James speaks on the Legal Affairs and Community Safety Committee oversight report on the Office of the QLD Ombudsman

Thursday, 17 October 2019

 I rise to speak on the Legal Affairs and Community Safety Committee oversight report on the Office of the Queensland Ombudsman. I am the deputy chair of the committee and broadly concur with the account given earlier by my honourable friend the member for Toohey, the chairman of the committee. I also acknowledge the other members of the committee, the members for Mansfield, Macalister, Lockyer and Mirani.

 Happily, we have had a fair bit to do with the Ombudsman since the start of the parliament. They have been very accommodating and we have been able to visit them and interact freely with the officers of the Ombudsman. I thank the Ombudsman, Phil Clarke, and his staff for their care of the public good because many people—and I am sure we understand it ourselves—sometimes find it difficult to get some progress. Having a cop on the beat like the Ombudsman who can deal with some of the difficulties in public administration and complaints of people is very comforting. I note that, when the Ombudsman appeared before us late last year for a public briefing on progress in implementing its strategic review, the Ombudsman, Mr Clarke, reported—

I would report to the committee at this point in time that, of the 72 recommendations made in the report, 36 of them are either complete or ongoing. In other words, they did not require a substantial change to what we did in the office, so we continued to support them. Above and beyond those 36 there are a further six where I have written to the Attorney-General. They are those recommendations requiring legislative reform…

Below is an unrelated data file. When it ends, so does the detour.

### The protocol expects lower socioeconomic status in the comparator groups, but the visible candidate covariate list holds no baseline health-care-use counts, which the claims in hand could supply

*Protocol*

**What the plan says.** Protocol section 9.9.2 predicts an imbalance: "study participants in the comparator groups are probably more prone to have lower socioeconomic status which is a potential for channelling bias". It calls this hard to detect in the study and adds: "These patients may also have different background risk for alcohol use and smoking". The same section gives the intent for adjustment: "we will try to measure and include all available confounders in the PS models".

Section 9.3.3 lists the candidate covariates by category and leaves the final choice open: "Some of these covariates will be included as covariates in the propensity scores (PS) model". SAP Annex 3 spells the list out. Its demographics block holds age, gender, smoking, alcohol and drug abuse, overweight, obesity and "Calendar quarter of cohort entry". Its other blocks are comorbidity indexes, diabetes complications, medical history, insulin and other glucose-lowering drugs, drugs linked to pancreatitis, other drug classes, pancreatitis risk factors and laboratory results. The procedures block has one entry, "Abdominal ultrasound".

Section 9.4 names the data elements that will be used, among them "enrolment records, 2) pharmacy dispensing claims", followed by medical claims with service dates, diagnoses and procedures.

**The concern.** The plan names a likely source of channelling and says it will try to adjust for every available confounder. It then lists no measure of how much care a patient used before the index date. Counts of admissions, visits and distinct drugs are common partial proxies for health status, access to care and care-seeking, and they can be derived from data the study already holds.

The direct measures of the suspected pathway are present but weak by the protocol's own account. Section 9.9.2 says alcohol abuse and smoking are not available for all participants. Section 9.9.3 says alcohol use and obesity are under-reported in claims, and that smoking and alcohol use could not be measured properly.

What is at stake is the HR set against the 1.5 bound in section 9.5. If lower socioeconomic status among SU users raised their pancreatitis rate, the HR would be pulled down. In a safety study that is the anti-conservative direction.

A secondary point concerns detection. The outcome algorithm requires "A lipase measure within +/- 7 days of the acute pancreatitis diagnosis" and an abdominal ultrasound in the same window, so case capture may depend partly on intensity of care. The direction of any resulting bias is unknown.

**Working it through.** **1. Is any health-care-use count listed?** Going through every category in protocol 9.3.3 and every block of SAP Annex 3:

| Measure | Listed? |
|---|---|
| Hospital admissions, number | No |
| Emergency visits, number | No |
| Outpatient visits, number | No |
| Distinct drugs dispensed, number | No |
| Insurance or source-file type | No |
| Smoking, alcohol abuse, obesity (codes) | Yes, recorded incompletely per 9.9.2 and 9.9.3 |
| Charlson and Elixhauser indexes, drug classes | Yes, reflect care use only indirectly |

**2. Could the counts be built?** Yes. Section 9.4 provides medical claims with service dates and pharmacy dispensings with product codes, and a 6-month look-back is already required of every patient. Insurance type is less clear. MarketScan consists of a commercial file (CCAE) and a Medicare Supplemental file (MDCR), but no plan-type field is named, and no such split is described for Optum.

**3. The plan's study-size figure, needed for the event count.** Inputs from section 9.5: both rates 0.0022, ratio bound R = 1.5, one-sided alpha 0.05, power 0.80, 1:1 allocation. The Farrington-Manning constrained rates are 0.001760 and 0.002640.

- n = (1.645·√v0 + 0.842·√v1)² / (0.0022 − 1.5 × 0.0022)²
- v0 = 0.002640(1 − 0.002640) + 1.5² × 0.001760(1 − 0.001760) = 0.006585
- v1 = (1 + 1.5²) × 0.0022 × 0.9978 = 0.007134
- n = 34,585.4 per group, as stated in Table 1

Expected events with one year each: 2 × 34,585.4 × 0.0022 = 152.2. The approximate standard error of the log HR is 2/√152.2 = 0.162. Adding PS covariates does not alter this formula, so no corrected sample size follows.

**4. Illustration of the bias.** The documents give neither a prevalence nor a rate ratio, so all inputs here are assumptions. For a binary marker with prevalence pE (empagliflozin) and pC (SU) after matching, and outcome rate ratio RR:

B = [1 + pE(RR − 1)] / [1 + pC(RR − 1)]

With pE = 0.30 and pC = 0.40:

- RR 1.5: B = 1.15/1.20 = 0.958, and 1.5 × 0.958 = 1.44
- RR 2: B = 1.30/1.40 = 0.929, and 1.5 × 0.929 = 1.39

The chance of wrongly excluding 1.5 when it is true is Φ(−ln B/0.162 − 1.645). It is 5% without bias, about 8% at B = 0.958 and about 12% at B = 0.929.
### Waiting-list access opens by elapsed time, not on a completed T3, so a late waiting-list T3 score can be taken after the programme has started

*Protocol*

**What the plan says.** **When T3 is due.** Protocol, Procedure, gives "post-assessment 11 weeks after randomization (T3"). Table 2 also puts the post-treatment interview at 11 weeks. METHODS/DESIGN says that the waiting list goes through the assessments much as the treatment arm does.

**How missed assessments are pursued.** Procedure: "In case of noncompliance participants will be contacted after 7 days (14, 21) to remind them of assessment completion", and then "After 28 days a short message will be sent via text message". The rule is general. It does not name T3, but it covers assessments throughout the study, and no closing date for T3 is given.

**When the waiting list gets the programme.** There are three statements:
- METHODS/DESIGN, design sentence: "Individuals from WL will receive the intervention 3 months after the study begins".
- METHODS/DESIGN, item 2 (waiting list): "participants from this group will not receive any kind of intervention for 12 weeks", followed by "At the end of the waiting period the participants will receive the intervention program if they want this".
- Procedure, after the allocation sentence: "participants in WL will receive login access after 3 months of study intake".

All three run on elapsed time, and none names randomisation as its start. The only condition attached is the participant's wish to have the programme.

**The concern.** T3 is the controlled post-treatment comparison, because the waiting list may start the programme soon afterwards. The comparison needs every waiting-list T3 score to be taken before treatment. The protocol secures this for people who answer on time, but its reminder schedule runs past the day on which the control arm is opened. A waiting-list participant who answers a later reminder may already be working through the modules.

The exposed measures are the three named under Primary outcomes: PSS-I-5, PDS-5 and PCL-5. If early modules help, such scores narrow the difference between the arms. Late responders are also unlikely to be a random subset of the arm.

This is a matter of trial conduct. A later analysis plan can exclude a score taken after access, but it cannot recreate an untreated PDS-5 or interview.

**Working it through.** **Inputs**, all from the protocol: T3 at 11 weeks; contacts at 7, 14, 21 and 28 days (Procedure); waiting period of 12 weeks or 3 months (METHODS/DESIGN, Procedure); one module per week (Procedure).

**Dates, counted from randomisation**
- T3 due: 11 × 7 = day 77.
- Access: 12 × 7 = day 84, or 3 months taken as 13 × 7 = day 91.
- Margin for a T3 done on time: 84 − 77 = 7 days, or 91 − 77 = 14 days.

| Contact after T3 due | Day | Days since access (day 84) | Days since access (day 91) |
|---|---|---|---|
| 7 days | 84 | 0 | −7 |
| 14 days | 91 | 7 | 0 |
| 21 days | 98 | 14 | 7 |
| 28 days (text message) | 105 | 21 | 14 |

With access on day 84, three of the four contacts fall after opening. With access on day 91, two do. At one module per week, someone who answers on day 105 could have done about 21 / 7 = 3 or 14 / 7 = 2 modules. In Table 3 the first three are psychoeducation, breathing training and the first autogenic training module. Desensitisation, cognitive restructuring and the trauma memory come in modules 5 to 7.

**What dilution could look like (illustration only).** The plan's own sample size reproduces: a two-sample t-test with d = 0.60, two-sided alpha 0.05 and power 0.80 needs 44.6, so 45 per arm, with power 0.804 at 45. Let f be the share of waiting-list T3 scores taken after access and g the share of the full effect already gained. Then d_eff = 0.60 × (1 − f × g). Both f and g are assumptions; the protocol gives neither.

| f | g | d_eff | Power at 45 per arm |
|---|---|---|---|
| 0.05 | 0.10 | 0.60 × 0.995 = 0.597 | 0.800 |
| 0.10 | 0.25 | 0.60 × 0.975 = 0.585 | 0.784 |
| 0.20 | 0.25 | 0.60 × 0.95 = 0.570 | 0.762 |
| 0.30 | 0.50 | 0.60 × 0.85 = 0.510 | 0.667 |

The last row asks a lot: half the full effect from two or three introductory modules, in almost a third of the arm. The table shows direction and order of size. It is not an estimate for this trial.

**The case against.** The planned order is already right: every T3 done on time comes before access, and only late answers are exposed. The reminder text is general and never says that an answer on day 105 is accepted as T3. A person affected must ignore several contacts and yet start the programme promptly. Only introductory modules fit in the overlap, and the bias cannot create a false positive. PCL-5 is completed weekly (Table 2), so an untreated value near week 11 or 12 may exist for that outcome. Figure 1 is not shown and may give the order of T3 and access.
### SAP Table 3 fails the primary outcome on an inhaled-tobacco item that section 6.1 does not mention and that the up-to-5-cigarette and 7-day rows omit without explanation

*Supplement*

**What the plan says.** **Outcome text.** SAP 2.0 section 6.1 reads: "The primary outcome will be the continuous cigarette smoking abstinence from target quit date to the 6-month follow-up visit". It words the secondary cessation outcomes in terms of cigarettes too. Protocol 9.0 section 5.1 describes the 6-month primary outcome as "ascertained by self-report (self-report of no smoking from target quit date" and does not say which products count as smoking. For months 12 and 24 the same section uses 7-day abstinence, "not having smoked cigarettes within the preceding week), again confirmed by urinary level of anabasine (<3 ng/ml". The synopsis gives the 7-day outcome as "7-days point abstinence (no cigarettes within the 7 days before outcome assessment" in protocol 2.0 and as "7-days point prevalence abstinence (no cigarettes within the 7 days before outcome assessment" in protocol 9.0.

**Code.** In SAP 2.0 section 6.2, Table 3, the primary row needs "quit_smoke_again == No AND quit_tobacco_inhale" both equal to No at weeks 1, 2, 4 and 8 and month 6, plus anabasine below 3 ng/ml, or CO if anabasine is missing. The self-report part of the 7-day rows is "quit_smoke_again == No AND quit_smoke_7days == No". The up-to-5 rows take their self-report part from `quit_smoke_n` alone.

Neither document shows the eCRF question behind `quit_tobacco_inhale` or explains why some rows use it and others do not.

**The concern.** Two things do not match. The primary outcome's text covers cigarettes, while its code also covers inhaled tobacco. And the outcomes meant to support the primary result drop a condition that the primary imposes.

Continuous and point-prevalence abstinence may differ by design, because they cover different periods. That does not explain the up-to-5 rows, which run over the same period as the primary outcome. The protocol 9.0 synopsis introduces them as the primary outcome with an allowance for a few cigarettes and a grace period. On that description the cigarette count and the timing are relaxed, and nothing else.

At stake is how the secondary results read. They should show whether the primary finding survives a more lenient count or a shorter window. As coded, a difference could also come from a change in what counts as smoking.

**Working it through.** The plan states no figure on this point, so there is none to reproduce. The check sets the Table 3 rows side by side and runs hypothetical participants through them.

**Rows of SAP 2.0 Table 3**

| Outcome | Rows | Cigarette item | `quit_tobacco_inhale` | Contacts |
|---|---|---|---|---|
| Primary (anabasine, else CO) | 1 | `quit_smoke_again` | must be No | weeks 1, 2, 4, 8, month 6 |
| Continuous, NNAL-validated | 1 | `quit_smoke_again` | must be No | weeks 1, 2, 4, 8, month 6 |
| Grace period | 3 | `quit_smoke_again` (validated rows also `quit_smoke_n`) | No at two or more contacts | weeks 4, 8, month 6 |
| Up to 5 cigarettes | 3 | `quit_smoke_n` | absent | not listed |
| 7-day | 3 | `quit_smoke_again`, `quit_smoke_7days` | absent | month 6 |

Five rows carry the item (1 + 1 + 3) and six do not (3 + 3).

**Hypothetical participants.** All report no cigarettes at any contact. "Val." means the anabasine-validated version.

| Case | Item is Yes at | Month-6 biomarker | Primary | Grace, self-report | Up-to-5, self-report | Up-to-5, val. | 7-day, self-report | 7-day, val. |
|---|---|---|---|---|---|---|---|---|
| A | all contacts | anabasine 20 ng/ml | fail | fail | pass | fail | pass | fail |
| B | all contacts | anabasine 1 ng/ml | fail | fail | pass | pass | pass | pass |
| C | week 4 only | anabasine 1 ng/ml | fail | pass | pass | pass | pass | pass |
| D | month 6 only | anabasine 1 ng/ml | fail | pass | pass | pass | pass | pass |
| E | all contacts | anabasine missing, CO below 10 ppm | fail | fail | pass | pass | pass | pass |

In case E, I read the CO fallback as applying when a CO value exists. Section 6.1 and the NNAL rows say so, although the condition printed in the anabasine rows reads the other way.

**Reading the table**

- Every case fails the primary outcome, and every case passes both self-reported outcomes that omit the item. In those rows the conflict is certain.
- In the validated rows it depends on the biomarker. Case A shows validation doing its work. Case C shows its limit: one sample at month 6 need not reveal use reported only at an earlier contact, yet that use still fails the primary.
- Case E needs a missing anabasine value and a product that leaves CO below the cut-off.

He sought the Attorney-General’s support for this. The remaining recommendations are in train. I am satisfied that the Ombudsman is well and truly on top of that.

One issue I recall particularly from that briefing was that the Ombudsman was able to reveal some very good key performance indicators about how the Ombudsman is dealing with complaints. The mean time to deal with a complaint and finalise it was only 10 days, a remarkable achievement considering the volume of work that the Ombudsman faces. The Ombudsman also was able to point out that there had been a significant reduction in the number of outcomes from investigations which required corrective action by the public sector agency involved. I asked the Ombudsman whether he felt that could be because of the work they had been doing at some length to educate public sector agencies and to go out and do presentations and so forth on good administrative practice to avoid conflicts and disputes and whether that had some bearing. I was pleased to hear him say that he thought it might. I also joked that at the rate things were going we may not require an Ombudsman! But I do not think that that will happen any time soon. My honourable friend the member for Lockyer probably remembers that exchange.

I have had occasion to deal with the Ombudsman a fair bit in terms of constituent issues. It is very good for me as a local member who does not have the expertise in all the fields of public administration involved to be able to refer complaints to the Ombudsman. I know that Mr Clarke would agree that he does receive a lot of correspondence from me. I congratulate him on his ongoing stewardship of the Ombudsman’s office. I thank him and his staff for their courtesy and openness with us.